The Detail (PC) Developers: Rival Games Publisher: Rival Games Released: May 28, 2015 MSRP: $5.99 (Seperate Episodes), $9.99 (Episode Bundle) Though it’s mostly presented as a graphic novel, The Detail is a cop show at heart, owing a lot to the likes of NYPD Blue, The Wire, and Homicide: Life on the Streets. Players take control of several characters on both sides of the law – Det. Reggie Moore, a burned out cop, Katelyn Hayes, a rookie officer thrown into the deep end, and Joe Miller, an ex-informant-turned-family man – as they track down the suspect in a gangland murder. By the end of the second episode, things go from bad to worse, as Reggie struggles with the responsibility of a new Major Crimes Unit, and Joe resorts to desperate measures for his family’s safety. It might be a familiar premise, but it’s also one that makes for an intriguing set-up; where characters are presented with morally grey decisions on a regular basis and the stakes increase scene-by-scene. But, honestly, the writing never quite hits its televisual marks. Characters spout clichés like the last 15 years of contemporary crime novels never happened, maverick cops are constantly told to cool their jets, and the gang stereotypes are really on the nose. The Detail does have moments of subtlety though, enough to elevate solid characters over the eye-rolling narration. The main protagonists come across as sympathetic and realistically flawed – Reggie’s girlfriend being an escort and Joe’s bedtime stories to his daughter spring to mind – and for all the bluntness of Ep1: Where the Dead Lie, you perfectly understand the motivations and reflections that colour in their more questionable actions. Both episodes lean heavily on choice and consequence, but by the end of Ep2: From the Ashes, you never get a sense of the bigger ramifications. Most of the decisions are short-term affairs and callbacks usually end in a throwaway line of text. In several scenes, three choices really amount to two outcomes. This is particularly striking in Ep1: Where the Dead Lie, where a child molester walks free, no matter what you pick (completely ignoring his assault of two officers in the process). In Ep2: From the Ashes, aggressive tactics can cause a suspect to have an epileptic fit, but it’s never brought up again. Of course, the illusion of choice will always be there in narrative-led video games. Some hide it better than others, but here, only a handful of decisions clearly carry any weight. From conversations to investigations, player input feels fairly minimal, and that’s really down to the low-budget hallmarks of an iPad port. A crime scene is just a case of clicking on hotspots, which can also be permanently highlighted for ease, and they’re always capped off with a simple comparison puzzle, e.g. check the names on a map with a criminal record or match the calendar dates with a call log. When the story becomes more urgent, like getting into a fight, it’s more about picking the next panel in a comic book. Speaking of which, The Detail’s artwork is an acquired taste. Nothing on screen is ever consistent; jumping from stark black and white panels to comically expressive talking heads, with characters looking different in every other shot. Grammar is also spotty at times; not exactly egregious, but sometimes distracting. It’s not until Ep2: From the Ashes that the quality takes a massive leap for the biggest beats. But if there’s a real consistent high point throughout, it’s definitely the soundtrack. The low-key themes perfectly capture the downbeat mood, turning the right kind of screws when the situation gets out of hand, and getting into the head of certain characters when the dialogues fails to deliver. The Detail is a rough production. Past the clichés, inconsistent presentation, and slight investigative work, there’s the odd glimpse of potential in its characters and their dilemmas. Whereas Ep1: Where the Dead Lie leaves a bad first impression, Ep2: From the Ashes does its best to refine past mistakes, if not rectify them completely. Two episodes down in a five-episode season, and the nagging suspicion that The Detail won’t be anything more than average when it’s complete lingers in the mind. For now, it’s best to stick with the gimmicks. [This review is based on a retail build provided by the publisher.]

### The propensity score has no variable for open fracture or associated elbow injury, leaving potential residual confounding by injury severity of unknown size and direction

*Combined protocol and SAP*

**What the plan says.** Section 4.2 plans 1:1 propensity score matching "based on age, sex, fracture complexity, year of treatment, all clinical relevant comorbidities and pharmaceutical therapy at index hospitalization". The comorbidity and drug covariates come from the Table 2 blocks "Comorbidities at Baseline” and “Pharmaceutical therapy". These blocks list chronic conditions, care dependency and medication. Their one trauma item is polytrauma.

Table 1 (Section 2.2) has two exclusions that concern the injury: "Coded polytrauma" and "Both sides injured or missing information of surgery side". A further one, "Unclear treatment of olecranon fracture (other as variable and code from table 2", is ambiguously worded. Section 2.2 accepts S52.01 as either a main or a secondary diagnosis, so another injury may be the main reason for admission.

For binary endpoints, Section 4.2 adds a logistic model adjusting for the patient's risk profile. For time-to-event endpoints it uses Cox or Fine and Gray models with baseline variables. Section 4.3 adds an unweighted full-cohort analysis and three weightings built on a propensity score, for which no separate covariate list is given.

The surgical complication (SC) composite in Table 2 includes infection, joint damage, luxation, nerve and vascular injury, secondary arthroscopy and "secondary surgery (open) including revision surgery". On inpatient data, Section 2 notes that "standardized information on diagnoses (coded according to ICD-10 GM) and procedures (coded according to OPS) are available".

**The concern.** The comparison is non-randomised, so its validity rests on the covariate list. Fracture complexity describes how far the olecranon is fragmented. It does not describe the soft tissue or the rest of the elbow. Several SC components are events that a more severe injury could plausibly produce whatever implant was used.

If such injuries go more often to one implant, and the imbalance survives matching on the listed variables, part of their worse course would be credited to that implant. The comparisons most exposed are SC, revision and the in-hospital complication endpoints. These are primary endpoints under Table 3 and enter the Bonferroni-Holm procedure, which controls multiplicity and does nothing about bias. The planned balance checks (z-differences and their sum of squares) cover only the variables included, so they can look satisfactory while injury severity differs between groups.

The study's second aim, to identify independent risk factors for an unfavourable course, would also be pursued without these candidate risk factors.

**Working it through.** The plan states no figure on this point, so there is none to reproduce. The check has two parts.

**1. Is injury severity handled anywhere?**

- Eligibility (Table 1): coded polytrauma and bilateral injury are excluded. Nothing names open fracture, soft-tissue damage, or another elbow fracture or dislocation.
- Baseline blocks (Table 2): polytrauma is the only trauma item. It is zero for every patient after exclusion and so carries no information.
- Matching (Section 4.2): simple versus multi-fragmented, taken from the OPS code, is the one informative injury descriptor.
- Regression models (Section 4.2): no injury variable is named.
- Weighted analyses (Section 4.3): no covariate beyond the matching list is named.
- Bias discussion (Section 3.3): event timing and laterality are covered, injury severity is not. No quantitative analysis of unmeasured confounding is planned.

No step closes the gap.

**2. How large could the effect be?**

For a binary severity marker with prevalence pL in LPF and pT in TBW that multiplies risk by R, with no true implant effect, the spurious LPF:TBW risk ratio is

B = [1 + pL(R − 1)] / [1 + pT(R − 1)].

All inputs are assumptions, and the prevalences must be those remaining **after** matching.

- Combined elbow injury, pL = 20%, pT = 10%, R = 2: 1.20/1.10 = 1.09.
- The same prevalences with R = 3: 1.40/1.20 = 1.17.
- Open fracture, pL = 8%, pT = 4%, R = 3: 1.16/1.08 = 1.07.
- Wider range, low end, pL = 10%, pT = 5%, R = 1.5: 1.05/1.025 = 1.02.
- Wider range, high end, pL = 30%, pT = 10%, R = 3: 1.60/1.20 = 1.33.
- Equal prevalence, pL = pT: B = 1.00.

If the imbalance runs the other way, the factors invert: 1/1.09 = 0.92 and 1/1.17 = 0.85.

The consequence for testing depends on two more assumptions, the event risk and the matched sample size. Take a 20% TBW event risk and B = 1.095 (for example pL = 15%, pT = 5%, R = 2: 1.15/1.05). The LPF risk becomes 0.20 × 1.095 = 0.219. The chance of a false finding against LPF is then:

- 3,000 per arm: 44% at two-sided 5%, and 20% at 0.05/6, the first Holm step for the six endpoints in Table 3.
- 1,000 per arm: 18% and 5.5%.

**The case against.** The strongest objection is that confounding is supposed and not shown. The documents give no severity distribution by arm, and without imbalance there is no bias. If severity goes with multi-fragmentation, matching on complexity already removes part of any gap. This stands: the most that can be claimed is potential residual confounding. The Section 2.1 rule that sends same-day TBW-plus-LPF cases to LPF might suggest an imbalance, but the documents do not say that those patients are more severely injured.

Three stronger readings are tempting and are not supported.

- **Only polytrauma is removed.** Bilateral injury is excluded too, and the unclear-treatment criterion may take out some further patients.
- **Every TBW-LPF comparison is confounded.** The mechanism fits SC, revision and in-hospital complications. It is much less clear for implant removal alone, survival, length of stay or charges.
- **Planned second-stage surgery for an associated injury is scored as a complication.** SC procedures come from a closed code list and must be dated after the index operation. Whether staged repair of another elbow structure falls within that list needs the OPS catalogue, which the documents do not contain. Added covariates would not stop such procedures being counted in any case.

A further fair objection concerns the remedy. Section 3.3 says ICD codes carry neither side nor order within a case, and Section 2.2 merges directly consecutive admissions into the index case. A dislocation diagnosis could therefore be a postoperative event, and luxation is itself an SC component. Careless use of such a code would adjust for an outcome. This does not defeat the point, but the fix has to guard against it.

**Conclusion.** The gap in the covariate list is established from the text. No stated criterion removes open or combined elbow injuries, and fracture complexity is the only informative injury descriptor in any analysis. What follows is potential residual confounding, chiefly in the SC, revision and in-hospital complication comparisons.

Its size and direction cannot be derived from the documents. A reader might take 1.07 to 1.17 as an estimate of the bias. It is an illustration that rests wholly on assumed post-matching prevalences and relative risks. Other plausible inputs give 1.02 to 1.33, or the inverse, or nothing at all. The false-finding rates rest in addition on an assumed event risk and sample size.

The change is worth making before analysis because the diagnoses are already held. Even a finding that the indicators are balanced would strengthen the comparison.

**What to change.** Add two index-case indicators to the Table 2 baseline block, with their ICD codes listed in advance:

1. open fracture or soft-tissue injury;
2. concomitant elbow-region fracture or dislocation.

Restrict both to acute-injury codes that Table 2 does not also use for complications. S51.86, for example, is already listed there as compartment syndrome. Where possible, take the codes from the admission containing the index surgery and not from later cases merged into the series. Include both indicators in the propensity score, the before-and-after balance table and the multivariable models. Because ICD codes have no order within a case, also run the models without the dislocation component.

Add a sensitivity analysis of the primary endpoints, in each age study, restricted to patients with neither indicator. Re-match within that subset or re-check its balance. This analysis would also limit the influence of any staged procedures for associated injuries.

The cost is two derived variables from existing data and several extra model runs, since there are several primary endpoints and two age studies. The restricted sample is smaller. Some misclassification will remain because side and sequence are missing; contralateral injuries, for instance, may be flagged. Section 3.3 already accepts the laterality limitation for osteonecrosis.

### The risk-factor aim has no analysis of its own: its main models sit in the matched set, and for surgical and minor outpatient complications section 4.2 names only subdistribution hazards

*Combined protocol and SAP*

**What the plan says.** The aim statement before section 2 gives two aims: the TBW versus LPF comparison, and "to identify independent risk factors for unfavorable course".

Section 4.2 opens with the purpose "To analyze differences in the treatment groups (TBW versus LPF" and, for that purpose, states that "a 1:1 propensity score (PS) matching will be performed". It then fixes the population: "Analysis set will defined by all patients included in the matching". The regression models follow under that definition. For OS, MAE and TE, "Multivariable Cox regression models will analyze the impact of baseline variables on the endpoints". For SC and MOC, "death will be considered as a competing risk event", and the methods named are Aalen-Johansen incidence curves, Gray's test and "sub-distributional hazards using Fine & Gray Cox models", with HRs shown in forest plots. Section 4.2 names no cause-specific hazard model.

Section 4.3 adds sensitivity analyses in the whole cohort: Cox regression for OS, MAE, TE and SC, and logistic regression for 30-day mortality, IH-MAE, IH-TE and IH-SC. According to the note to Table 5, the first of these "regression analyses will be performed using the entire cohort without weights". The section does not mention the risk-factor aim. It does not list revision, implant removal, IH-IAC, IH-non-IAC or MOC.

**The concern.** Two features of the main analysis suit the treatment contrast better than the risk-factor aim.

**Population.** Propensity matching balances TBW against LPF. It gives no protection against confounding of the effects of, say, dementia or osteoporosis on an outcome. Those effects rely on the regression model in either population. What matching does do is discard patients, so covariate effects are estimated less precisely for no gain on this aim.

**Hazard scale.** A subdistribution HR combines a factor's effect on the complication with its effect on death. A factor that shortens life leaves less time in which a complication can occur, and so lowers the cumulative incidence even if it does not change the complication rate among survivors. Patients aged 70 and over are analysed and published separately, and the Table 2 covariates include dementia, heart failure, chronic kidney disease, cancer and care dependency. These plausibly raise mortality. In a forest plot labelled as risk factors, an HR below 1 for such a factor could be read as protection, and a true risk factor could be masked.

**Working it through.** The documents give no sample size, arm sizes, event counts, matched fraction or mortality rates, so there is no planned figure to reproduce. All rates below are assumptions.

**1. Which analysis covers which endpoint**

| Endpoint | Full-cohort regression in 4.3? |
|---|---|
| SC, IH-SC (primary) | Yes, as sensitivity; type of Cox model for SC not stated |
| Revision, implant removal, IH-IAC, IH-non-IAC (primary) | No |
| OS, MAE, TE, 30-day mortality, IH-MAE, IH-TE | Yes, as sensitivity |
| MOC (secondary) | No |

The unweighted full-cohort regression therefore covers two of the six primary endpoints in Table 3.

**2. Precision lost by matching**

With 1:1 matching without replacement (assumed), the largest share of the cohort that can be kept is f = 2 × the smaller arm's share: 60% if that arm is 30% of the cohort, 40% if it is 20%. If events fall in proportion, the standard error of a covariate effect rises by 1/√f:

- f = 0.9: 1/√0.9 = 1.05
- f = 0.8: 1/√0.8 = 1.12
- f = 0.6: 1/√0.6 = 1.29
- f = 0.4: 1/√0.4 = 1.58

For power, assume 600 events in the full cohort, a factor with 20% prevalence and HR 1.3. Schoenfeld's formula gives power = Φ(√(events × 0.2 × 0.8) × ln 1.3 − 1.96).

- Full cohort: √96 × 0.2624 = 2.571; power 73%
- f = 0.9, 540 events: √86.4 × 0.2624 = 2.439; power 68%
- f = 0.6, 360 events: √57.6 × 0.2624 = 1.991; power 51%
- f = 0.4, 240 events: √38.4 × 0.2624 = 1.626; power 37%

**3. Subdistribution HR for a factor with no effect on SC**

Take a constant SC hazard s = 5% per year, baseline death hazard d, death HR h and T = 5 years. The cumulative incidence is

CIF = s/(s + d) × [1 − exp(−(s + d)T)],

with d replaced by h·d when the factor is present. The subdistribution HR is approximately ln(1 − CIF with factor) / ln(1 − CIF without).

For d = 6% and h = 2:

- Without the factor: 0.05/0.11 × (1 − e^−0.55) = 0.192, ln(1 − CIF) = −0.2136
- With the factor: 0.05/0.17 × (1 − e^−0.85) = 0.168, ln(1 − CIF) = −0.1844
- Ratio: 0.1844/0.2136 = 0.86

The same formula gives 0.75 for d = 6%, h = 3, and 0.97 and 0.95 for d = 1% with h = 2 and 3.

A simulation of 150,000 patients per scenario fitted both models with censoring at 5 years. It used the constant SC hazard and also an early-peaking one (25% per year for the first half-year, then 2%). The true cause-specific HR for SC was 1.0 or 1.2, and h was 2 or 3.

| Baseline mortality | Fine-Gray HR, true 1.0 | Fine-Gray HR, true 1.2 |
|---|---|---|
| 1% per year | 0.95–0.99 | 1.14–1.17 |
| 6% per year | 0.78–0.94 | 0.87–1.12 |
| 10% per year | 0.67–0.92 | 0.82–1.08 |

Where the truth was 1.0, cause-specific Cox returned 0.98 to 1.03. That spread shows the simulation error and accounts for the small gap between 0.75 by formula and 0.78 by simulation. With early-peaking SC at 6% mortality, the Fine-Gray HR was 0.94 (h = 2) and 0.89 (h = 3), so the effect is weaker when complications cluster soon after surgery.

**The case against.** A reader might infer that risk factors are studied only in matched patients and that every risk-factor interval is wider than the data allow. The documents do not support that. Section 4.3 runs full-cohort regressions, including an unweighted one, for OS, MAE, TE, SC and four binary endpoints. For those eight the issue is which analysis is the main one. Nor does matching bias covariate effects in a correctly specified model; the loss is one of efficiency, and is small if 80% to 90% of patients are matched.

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'Game's the same, just got more fierce'
As someone who loves the detective genre in both novels and film, I’m always disappointed by the way they translate to video games. A lot of it boils down to gimmick first, mystery second; where you’re usually a g...